Nuland personifies the continuity of US foreign policy, from the crimes of the Bush administration to the deepening of these crimes under Obama. She served as a chief foreign policy advisor to Dick Cheney when the then-vice-president was spearheading the policies of aggressive war, rendition and torture abroad and erecting the infrastructure of a police state at home.

Her husband is Robert Kagan, the right-wing foreign policy pundit who served as the founding chairman of the Project for a New American Century, the neo-conservative Washington think tank that played a key role in the political and ideological preparation for the wars against Iraq and Afghanistan.

Today she promotes a similar policy on the very borders of nuclear-armed Russia. The tensions which this has engendered are reflected in the “Fuck the EU” remark. In pursuit of its geo-strategic interests, Washington is growing increasingly impatient over the reluctance of Germany, at least to this point, to go for a frontal confrontation with Moscow.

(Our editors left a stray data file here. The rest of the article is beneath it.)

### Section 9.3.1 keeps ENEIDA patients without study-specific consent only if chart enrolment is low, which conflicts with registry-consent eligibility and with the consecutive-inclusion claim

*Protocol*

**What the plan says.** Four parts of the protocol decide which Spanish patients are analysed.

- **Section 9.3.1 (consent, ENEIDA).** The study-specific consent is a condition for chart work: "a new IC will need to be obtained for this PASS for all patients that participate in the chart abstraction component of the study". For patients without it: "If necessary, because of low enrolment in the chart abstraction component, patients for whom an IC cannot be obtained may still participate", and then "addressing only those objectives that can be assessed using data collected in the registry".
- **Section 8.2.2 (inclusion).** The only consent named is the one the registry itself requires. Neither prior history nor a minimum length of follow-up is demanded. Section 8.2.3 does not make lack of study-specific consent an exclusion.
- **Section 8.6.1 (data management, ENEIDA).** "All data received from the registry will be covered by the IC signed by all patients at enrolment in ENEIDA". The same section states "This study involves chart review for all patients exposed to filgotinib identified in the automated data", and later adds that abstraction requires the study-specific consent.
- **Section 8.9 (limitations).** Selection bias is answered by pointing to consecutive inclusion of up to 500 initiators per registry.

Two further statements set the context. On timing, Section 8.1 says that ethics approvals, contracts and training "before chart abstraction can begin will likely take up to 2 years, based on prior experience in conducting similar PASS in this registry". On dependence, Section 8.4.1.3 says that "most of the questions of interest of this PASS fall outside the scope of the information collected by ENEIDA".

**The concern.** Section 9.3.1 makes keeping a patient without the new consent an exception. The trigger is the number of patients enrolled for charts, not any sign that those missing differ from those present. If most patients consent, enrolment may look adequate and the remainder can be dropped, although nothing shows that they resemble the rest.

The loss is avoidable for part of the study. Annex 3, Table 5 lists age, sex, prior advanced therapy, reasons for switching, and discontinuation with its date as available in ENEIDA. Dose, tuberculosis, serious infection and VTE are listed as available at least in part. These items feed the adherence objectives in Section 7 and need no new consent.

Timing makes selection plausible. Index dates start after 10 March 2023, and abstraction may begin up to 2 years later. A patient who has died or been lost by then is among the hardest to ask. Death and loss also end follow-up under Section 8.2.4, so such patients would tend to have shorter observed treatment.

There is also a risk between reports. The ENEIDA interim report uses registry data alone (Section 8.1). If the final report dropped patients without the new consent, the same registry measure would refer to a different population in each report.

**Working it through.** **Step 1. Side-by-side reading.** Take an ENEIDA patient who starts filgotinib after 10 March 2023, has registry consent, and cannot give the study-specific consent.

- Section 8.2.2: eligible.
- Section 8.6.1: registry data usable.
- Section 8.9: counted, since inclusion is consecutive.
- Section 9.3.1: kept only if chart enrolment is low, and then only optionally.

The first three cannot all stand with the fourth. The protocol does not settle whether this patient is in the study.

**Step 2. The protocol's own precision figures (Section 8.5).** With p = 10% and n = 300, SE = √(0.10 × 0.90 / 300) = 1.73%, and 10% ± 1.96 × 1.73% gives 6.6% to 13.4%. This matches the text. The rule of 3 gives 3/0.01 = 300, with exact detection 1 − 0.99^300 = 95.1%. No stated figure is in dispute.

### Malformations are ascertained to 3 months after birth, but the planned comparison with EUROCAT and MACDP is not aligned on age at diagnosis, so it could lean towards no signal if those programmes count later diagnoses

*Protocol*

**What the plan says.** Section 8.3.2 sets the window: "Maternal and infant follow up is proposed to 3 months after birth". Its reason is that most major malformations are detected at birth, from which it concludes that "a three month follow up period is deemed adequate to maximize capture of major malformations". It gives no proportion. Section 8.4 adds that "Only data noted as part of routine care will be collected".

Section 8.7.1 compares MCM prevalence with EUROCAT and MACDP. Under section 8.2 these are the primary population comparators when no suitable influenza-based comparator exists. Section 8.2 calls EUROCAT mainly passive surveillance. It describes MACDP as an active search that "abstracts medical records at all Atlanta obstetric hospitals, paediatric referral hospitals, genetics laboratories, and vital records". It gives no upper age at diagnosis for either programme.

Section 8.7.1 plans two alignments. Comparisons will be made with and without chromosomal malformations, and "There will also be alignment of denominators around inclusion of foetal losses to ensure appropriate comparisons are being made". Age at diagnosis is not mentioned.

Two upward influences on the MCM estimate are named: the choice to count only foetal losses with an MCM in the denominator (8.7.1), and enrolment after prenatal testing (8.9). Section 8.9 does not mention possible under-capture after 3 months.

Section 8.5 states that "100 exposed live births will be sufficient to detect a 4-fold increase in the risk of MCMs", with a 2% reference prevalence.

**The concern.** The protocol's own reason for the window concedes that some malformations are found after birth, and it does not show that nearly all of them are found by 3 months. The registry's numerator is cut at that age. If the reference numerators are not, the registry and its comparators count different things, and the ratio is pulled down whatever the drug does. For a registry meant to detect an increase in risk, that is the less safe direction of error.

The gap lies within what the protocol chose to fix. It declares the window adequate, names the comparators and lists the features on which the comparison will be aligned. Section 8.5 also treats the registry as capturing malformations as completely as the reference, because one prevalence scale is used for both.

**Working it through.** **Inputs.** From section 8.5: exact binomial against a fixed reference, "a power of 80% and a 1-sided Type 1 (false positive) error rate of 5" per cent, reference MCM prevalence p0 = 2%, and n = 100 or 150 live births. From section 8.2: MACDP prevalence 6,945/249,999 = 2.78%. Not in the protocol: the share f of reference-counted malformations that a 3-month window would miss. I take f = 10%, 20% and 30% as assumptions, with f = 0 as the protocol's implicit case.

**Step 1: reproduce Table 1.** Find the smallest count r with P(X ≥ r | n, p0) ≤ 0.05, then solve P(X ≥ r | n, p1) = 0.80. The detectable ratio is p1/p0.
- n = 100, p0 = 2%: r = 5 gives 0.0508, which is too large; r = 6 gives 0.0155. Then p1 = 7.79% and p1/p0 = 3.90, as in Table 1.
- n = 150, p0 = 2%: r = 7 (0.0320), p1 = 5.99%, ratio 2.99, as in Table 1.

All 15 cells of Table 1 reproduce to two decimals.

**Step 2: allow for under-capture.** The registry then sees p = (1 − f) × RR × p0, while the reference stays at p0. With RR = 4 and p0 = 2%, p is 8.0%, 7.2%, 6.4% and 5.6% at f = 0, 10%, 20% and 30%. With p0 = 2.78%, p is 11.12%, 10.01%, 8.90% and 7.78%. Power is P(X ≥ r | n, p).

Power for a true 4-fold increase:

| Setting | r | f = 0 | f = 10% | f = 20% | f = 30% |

This time around, the aggressive policy of US imperialism enjoys the backing of various pseudo-left elements who swallow whole the slogans of democracy and humanitarianism, ranging from the post-modernist charlatan Slavoj Zizek to the International Socialist Organization, which manages to publish a lengthy report on the events in Ukraine without once mentioning the machinations of Washington.

Washington’s incendiary policy poses a threat of civil war in Ukraine and increases the danger of a global conflagration. The Ukrainian working class cannot extricate itself from this crisis under the wing of either Yanakovych or his right-wing opponents, which represent rival factions of oligarchs who agree on destroying the living standards and rights of the working population. The workers will find a way forward only by building their own independent mass socialist movement, implacably opposed to imperialism and committed to the unification of their struggles with those of workers in Russia, Europe and the rest of the world.

Bill Van Auken